up and down

Where Are You on the Ride?

photo shows people going down a hill on a roller coaster, yelling and arms either in the air of clutching a bar

With summer fading in such a strange year, we find ourselves revisiting old memories. This will date me, but I’m thinking about the summer thrills we used to enjoy at places like Omaha’s Peony Park or Lake Okoboji’s Arnolds Park.

Part of the fun of a thrill ride is the anticipation. There’s a story and a rhythm to each ride. On a coaster, you make the climb—with a thunk-thunk-thunk on a lot of those “classic” rides!—and you can see the drop coming. Although you won’t know what they feel like until you get there, you can see the curves ahead.

And it’s all fleeting. The climb may feel like it takes forever, the terror of the drop may flash your life before your eyes… but you don’t go up and up forever, and you don’t fall down and down forever.

Sound familiar? Clients, you’ve heard us say this exact thing as a reminder about the markets.

Part of this lesson could use more attention, though: the ride can just be a ride when we know where we are on it.

When investors enjoy the climb of a hot stock, some mistakenly rush to throw everything they have at it, not recognizing that they are already near the peak: that thing will not go up and up forever. Nothing does. (Incidentally, this exuberant behavior can contribute to bubbles.)

Likewise, some get the itch to sell out when a stock cools off—but things may just be down for now and not down forever.

We don’t have a crystal ball, and we don’t have a map, but we know there are rhythms and cycles. What pain could we save ourselves by using a little perspective?

Where are we on the ride?

Clients, we’re here to help make sense of your plans and planning. Call or email when you’re ready for us.


Content in this material is for general information only and not intended to provide specific advice or recommendations for any individual.

Up And Down Really Means Up And Down

© Can Stock Photo / webking

As long term investors we talk a lot about the need to weather short-term volatility in pursuit of long-term results. Our notion is that volatility is not risk, but an inherent feature of investing.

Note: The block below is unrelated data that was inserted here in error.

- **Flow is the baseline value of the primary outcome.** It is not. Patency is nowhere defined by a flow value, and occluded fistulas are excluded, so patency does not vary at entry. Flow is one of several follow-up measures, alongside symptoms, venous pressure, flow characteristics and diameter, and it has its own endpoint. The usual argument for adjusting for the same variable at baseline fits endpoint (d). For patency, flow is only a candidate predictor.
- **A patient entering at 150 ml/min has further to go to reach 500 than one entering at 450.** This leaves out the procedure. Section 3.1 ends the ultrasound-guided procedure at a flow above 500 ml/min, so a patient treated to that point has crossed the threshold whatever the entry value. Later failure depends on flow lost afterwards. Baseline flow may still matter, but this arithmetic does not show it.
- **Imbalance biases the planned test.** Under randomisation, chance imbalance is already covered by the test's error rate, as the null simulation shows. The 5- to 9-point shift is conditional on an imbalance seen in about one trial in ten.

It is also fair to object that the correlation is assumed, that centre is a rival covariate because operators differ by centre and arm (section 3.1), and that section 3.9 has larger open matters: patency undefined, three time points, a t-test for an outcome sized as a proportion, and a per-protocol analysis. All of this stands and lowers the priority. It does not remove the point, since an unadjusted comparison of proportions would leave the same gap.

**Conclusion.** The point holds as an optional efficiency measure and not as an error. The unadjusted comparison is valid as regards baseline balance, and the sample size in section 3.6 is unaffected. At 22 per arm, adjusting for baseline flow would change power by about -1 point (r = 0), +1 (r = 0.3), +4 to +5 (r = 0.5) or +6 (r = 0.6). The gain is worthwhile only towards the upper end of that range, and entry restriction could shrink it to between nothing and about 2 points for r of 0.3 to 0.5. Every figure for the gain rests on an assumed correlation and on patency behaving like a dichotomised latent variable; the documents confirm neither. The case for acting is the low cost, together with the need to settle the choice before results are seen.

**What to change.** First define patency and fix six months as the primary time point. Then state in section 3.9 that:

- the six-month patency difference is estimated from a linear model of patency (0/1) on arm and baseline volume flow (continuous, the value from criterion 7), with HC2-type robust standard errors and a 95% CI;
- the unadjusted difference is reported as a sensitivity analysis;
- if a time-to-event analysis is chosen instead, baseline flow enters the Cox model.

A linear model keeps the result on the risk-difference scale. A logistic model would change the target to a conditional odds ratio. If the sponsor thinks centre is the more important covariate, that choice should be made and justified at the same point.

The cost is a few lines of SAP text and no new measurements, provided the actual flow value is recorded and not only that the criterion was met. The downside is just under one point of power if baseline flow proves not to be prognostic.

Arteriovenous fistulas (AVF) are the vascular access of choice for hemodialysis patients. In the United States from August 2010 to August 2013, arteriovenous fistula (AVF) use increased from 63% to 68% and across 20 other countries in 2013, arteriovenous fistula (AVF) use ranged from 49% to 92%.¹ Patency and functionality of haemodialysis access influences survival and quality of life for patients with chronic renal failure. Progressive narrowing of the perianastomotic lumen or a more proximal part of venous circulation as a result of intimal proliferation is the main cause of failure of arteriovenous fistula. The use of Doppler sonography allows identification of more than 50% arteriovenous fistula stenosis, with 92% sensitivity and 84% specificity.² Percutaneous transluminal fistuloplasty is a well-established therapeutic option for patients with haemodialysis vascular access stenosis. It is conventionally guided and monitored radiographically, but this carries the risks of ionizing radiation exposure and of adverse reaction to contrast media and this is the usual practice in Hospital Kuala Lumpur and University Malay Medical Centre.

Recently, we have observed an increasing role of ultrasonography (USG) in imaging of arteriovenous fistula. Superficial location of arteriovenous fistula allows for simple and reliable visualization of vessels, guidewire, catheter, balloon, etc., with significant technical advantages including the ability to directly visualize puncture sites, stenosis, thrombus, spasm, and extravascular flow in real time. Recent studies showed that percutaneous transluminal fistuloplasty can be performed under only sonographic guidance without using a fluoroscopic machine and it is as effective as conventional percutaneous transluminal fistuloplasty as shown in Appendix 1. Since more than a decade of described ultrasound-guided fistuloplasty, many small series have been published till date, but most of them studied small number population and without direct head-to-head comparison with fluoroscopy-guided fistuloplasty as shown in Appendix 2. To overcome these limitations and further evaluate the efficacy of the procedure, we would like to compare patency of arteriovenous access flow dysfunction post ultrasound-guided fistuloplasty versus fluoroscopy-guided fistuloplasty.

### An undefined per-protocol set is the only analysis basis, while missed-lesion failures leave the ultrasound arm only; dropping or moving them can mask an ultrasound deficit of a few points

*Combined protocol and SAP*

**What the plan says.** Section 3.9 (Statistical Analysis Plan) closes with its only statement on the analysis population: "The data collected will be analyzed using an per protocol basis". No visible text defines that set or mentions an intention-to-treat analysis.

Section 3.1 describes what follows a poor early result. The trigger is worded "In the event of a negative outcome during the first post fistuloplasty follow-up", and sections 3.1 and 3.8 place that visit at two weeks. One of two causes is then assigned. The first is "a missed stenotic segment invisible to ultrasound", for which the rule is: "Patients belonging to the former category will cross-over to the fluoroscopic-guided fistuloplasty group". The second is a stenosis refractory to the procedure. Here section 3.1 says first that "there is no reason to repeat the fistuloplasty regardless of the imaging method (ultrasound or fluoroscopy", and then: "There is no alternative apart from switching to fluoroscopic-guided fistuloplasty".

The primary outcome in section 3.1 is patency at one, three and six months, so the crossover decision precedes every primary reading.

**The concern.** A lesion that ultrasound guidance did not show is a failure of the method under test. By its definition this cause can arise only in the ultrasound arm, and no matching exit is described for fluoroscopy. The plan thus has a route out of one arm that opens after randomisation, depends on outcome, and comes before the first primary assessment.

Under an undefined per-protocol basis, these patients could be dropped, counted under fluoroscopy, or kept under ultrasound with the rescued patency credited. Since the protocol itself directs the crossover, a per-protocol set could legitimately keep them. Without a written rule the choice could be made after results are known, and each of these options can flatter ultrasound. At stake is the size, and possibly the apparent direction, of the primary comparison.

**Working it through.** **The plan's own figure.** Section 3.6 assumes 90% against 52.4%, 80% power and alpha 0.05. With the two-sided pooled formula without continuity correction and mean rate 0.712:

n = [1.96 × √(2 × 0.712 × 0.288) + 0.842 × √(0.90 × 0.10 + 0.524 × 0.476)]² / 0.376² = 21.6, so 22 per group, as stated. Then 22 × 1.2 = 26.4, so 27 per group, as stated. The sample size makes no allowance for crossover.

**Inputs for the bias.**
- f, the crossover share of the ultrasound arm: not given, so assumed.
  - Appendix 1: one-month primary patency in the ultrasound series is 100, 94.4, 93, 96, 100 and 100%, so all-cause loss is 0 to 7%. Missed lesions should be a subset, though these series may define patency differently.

As years go by, many think of the market as having good years and bad years. This is based on the outcome for calendar years. The astonishing thing is how much movement there is during the course of the typical year.

“At least one year in four, roughly, the market declines.” We’ve said that about a billion times, to reiterate that our accounts are likely to also have good years and bad years, if one judges on annual returns. The object is to make a decent return over the whole course of the economic cycle, year by year and decade by decade.

But in those other three years out of four, the market also experiences declines during the course of the year. In an average year you may see a decline of 10 to 15% at some point during the year.

Our object is to leave long term money to work through the ups and downs, without selling out at a bad time. Three things help us do that:

1. A sense that everything will work out eventually, a mindset of optimism.

2. Awareness that downturns tend to be temporary, ultimately yielding to long term growth in the economy.

3. Knowing where our needed cash will come from, based on a sound cash flow plan.

Bottom line, even years that end up well can give us a rough ride. Knowing this can make it easier to deal with.

Clients, if you would like to talk about this or anything else, please email us or call.


The opinions voiced in this material are for general information only and are not intended to provide specific advice or recommendations for any individual.

Stock investing involves risk including loss of principal.

All performance referenced is historical and is no guarantee of future results.

The economic forecasts set forth in this material may not develop as predicted and there can be no guarantee that strategies promoted will be successful.